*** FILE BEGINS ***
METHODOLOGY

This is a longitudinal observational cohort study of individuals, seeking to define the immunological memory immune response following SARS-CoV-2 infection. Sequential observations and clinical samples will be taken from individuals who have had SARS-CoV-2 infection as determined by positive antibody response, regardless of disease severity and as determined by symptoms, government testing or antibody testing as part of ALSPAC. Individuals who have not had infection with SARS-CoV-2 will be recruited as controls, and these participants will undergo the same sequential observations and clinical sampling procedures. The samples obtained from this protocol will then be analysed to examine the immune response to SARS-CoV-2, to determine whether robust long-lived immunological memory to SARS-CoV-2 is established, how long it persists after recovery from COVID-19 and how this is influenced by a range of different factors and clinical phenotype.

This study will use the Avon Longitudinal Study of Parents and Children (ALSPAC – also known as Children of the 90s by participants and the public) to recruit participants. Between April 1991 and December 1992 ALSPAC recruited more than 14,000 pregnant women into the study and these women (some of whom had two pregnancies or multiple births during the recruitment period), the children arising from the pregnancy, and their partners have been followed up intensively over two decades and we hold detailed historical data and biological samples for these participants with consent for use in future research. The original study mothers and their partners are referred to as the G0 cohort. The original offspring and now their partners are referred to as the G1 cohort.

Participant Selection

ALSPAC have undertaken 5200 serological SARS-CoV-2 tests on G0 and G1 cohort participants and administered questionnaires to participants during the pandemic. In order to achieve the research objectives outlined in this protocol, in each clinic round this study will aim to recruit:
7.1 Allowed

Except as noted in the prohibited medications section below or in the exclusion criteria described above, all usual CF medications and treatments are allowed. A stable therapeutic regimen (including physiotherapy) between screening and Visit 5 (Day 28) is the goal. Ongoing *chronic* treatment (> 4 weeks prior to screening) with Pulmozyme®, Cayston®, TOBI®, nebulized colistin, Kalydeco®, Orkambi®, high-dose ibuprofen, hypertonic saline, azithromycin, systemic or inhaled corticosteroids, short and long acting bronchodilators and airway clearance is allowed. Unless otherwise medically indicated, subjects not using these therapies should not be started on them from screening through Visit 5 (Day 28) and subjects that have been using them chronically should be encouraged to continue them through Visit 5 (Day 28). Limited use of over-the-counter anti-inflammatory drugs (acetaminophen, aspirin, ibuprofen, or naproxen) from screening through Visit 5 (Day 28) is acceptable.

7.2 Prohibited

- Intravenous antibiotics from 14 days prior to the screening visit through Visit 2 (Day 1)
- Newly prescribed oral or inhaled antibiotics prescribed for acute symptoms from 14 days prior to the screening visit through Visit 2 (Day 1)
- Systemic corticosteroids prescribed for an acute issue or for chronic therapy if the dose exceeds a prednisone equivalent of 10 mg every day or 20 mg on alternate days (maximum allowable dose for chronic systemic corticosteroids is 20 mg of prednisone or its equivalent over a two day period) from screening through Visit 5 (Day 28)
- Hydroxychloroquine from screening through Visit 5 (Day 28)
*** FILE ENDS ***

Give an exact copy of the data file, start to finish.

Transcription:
METHODOLOGY

This is a longitudinal observational cohort study of individuals, seeking to define the immunological memory immune response following SARS-CoV-2 infection. Sequential observations and clinical samples will be taken from individuals who have had SARS-CoV-2 infection as determined by positive antibody response, regardless of disease severity and as determined by symptoms, government testing or antibody testing as part of ALSPAC. Individuals who have not had infection with SARS-CoV-2 will be recruited as controls, and these participants will undergo the same sequential observations and clinical sampling procedures. The samples obtained from this protocol will then be analysed to examine the immune response to SARS-CoV-2, to determine whether robust long-lived immunological memory to SARS-CoV-2 is established, how long it persists after recovery from COVID-19 and how this is influenced by a range of different factors and clinical phenotype.

This study will use the Avon Longitudinal Study of Parents and Children (ALSPAC – also known as Children of the 90s by participants and the public) to recruit participants. Between April 1991 and December 1992 ALSPAC recruited more than 14,000 pregnant women into the study and these women (some of whom had two pregnancies or multiple births during the recruitment period), the children arising from the pregnancy, and their partners have been followed up intensively over two decades and we hold detailed historical data and biological samples for these participants with consent for use in future research. The original study mothers and their partners are referred to as the G0 cohort. The original offspring and now their partners are referred to as the G1 cohort.

Participant Selection

ALSPAC have undertaken 5200 serological SARS-CoV-2 tests on G0 and G1 cohort participants and administered questionnaires to participants during the pandemic. In order to achieve the research objectives outlined in this protocol, in each clinic round this study will aim to recruit:
7.1 Allowed

Except as noted in the prohibited medications section below or in the exclusion criteria described above, all usual CF medications and treatments are allowed. A stable therapeutic regimen (including physiotherapy) between screening and Visit 5 (Day 28) is the goal. Ongoing *chronic* treatment (> 4 weeks prior to screening) with Pulmozyme®, Cayston®, TOBI®, nebulized colistin, Kalydeco®, Orkambi®, high-dose ibuprofen, hypertonic saline, azithromycin, systemic or inhaled corticosteroids, short and long acting bronchodilators and airway clearance is allowed. Unless otherwise medically indicated, subjects not using these therapies should not be started on them from screening through Visit 5 (Day 28) and subjects that have been using them chronically should be encouraged to continue them through Visit 5 (Day 28). Limited use of over-the-counter anti-inflammatory drugs (acetaminophen, aspirin, ibuprofen, or naproxen) from screening through Visit 5 (Day 28) is acceptable.

7.2 Prohibited

- Intravenous antibiotics from 14 days prior to the screening visit through Visit 2 (Day 1)
- Newly prescribed oral or inhaled antibiotics prescribed for acute symptoms from 14 days prior to the screening visit through Visit 2 (Day 1)
- Systemic corticosteroids prescribed for an acute issue or for chronic therapy if the dose exceeds a prednisone equivalent of 10 mg every day or 20 mg on alternate days (maximum allowable dose for chronic systemic corticosteroids is 20 mg of prednisone or its equivalent over a two day period) from screening through Visit 5 (Day 28)
- Hydroxychloroquine from screening through Visit 5 (Day 28)